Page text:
Immigration, the protracted conflict
My grandfather had a scar on his face. It extended across his right cheek, from his ear lobe to his lower jaw. It was thick, ragged and ugly; as it had never been surgically repaired.
The coal miners in the Scranton area of Pennsylvania went on strike in the early 1900s. This was at a time when there was no safety net. If you didn’t work, you didn’t eat. The workers at the mine could barely support their families; thus the strike.
The mine owners sent recruiters to Sicily and convinced my grandfather; a shepherd who lived in a corrupt society dominated by Mafia thugs and ennobled clergy, that life would be better in America. The next thing Grandpa knew, he was walking into a coal mine while a bunch of angry men on strike were screaming at him in a language he did not understand. Suddenly, a man with a knife slashed his face.
My grandfather’s immigration to the United States was legal; unlike those pouring over our borders today, but that is not the point. Immigration in this country has often pitted workers against immigrants and now with a large safety net, immigrants against tax payers.
This issue does not split evenly among party lines, which is why President Trump has been unable to resolve it. Years ago the Democratic base consisted of more working class people who viewed illegals as competition. Bill Clinton, Barack Obama and Democratic Senate Minority Leader Chuck Schumer once made strong statements against illegal immigration. In fact it was President Reagan, not a Democratic president, who granted 3 million illegals amnesty in 1987 in return for border security. As the law was never enforced, 20 million more illegals poured into the country.
Because the illegals who received amnesty had disproportionately poured into California, an interesting phenomenon occurred. These new citizens – most who received welfare and free health care – voted overwhelmingly Democratic. This previously Republican bastion became a Democratic stronghold in only 20 years. The Democrats took notice. Allowing open borders and amnesty for new arrivals was the path to power. Bastions of Republican power such as Arizona and Texas will follow California if the Democrats get their way.
Meanwhile, the Chamber of Commerce branch of the Republican Party, led by the Wall Street Journal, favors more immigration for the same reason the coal company wanted my grandfather to come to America: it increases corporate profits by depressing wages.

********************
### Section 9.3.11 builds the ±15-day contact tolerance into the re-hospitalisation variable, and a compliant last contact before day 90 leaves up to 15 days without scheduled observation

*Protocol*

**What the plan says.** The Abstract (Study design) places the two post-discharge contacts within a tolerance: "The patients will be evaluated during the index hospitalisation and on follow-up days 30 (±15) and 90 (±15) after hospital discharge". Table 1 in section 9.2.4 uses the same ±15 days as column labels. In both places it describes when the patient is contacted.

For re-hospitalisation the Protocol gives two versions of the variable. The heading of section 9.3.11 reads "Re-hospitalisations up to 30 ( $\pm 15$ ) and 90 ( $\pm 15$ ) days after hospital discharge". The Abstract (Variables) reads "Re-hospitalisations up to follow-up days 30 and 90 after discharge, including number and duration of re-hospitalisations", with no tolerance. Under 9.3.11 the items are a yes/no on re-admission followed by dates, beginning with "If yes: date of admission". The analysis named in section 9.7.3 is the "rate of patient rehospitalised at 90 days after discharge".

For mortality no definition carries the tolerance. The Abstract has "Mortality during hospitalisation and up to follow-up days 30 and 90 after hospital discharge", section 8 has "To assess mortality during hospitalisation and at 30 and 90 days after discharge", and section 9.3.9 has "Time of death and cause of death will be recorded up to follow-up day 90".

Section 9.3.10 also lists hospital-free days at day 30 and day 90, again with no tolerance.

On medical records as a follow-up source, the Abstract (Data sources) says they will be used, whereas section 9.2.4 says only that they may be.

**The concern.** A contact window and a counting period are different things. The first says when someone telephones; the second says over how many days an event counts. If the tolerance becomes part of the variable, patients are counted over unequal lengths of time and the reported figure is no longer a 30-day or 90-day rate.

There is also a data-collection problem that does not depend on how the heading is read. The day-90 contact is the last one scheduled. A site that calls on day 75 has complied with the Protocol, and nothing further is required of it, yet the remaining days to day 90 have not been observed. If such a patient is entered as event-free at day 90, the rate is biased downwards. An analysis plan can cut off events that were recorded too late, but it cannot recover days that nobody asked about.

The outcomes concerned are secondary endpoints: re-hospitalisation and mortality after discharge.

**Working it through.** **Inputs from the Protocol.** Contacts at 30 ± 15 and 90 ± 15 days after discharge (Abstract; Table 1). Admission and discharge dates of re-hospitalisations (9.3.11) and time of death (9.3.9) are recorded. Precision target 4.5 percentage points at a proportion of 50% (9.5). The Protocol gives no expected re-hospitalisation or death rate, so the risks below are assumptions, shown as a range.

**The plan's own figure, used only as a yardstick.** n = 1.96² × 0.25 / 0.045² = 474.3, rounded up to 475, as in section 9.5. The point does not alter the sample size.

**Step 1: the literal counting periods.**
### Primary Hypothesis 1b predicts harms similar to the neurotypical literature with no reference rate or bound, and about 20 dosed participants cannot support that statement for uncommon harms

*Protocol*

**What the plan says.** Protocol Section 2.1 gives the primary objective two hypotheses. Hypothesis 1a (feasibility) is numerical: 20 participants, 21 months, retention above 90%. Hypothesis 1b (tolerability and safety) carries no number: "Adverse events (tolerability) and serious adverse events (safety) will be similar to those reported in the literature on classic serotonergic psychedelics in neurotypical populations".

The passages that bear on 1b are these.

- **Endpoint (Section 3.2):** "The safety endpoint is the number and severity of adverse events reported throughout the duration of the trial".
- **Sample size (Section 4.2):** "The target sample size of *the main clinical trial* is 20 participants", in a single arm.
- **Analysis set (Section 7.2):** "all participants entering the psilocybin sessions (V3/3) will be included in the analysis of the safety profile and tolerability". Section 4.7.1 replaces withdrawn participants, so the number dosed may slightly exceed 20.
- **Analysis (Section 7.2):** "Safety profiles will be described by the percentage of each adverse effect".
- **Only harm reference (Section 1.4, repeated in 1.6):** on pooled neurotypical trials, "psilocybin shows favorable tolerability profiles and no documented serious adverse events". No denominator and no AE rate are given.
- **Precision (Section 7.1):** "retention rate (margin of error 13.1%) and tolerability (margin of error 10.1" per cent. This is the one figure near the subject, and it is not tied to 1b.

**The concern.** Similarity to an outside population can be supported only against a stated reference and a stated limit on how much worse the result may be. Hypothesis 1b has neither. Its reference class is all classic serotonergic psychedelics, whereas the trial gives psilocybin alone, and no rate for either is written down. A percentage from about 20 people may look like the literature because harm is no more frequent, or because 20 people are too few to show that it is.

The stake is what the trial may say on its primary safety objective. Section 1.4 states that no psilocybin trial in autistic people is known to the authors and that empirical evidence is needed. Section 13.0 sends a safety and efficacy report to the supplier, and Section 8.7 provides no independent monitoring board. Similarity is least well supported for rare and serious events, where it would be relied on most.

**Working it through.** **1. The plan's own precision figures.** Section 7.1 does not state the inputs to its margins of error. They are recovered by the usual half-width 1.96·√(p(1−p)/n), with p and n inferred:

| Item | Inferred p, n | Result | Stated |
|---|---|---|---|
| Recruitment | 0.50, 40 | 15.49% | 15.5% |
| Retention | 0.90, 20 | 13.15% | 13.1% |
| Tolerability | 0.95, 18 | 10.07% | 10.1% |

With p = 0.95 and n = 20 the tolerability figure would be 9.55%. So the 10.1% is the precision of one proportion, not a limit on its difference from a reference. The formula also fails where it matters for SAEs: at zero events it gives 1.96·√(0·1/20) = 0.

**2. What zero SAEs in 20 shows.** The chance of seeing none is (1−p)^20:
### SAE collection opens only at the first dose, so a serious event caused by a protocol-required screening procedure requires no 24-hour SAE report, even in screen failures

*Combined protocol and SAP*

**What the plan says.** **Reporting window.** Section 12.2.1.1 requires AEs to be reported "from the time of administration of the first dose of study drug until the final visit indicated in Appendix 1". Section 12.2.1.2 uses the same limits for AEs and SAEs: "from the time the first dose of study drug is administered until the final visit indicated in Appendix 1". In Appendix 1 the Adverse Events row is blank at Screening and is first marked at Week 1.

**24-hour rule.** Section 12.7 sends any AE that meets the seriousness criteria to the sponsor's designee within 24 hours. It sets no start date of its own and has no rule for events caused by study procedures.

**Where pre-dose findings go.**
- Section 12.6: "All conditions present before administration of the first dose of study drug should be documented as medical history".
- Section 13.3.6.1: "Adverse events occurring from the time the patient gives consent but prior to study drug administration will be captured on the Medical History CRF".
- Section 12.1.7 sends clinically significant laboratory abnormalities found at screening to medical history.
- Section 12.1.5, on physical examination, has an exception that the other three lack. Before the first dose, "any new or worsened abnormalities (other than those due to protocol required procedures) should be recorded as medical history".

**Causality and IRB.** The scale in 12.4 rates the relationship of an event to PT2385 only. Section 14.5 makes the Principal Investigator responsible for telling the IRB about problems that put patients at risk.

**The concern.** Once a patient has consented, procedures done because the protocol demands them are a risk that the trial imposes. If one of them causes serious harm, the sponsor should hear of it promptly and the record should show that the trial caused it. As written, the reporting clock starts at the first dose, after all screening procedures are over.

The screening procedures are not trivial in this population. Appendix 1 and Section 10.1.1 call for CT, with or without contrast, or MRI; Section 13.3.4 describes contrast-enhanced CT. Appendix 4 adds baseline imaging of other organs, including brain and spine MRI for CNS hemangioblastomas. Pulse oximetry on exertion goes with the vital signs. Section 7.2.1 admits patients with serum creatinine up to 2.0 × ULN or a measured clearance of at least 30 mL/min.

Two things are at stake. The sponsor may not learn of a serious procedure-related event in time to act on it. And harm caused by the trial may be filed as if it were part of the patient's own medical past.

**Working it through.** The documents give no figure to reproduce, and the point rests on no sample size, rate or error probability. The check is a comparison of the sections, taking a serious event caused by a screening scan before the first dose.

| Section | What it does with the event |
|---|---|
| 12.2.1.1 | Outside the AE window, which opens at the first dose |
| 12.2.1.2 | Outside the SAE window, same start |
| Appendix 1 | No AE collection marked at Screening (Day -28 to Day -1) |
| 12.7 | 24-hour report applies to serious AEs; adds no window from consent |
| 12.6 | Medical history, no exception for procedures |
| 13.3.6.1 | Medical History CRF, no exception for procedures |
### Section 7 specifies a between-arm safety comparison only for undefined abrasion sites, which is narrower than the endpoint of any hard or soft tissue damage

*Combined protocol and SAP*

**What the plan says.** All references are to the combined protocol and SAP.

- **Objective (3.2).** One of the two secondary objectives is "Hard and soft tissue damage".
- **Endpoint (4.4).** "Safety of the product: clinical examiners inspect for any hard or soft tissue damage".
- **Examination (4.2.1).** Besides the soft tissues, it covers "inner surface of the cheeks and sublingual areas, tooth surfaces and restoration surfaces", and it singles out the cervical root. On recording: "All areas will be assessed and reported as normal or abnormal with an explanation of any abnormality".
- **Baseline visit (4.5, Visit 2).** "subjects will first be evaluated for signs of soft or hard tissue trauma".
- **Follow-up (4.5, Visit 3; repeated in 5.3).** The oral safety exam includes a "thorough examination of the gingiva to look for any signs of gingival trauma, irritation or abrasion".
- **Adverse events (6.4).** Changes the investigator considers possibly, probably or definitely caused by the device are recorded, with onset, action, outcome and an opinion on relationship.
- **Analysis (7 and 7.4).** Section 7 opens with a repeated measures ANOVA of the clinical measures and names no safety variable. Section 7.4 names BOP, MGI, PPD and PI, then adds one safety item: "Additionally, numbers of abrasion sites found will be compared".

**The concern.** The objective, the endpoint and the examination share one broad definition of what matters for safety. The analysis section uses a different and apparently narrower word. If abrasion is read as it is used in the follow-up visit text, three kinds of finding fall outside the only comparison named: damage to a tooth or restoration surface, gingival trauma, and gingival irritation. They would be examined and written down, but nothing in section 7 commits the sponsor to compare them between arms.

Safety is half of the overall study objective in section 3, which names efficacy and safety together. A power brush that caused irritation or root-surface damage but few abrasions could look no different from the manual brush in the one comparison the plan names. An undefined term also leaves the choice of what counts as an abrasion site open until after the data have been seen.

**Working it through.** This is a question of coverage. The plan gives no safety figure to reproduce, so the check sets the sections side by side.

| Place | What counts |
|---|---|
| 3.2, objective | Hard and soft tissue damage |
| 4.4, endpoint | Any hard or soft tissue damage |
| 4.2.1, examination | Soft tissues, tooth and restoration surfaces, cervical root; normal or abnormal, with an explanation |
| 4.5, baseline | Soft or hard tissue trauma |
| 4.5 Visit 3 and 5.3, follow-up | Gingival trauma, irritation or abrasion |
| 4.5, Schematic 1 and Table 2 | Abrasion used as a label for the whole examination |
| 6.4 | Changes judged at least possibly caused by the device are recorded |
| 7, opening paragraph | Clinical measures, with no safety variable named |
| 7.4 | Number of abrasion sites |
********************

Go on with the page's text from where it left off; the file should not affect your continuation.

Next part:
This problem is further compounded by the desire of many in the Middle East and Latin America to escape endless wars and non-functioning corrupt governments. To the chagrin of our ruling class, most Americans agree with President Trump’s recent decision to remove troops from Syria and Afghanistan. The American people are tired of endless wars that produce nothing but more debt and the body bags of minorities and poor rural whites. But the refugee crisis sparked by our intervention is inundating Western Europe, and to a lesser extent, the United States too.
Mexico and Central American have devolved into narco-terrorist states, where police and government officials are given the option of “plumba or plata” – “lead or silver.” As most opt for the “plata,” the average hard-working denizen of these areas is forced to live in a society run by thugs and murderers. Risking everything to come to the United States is a perfectly rational response.
Thus, our country now has a government shut down over the construction of a border wall that was President Trump’s most memorable campaign promise. I don’t know how this will end, but I suspect some sort of face-saving compromise will be found for both parties after a requisite period of chest thumping.
But I do know this. If the man who slashed Grandpa’s face were reincarnated, he would undoubtedly click the lever for Donald Trump.
Joe Bentivegna is an ophthalmologist in Rocky Hill.
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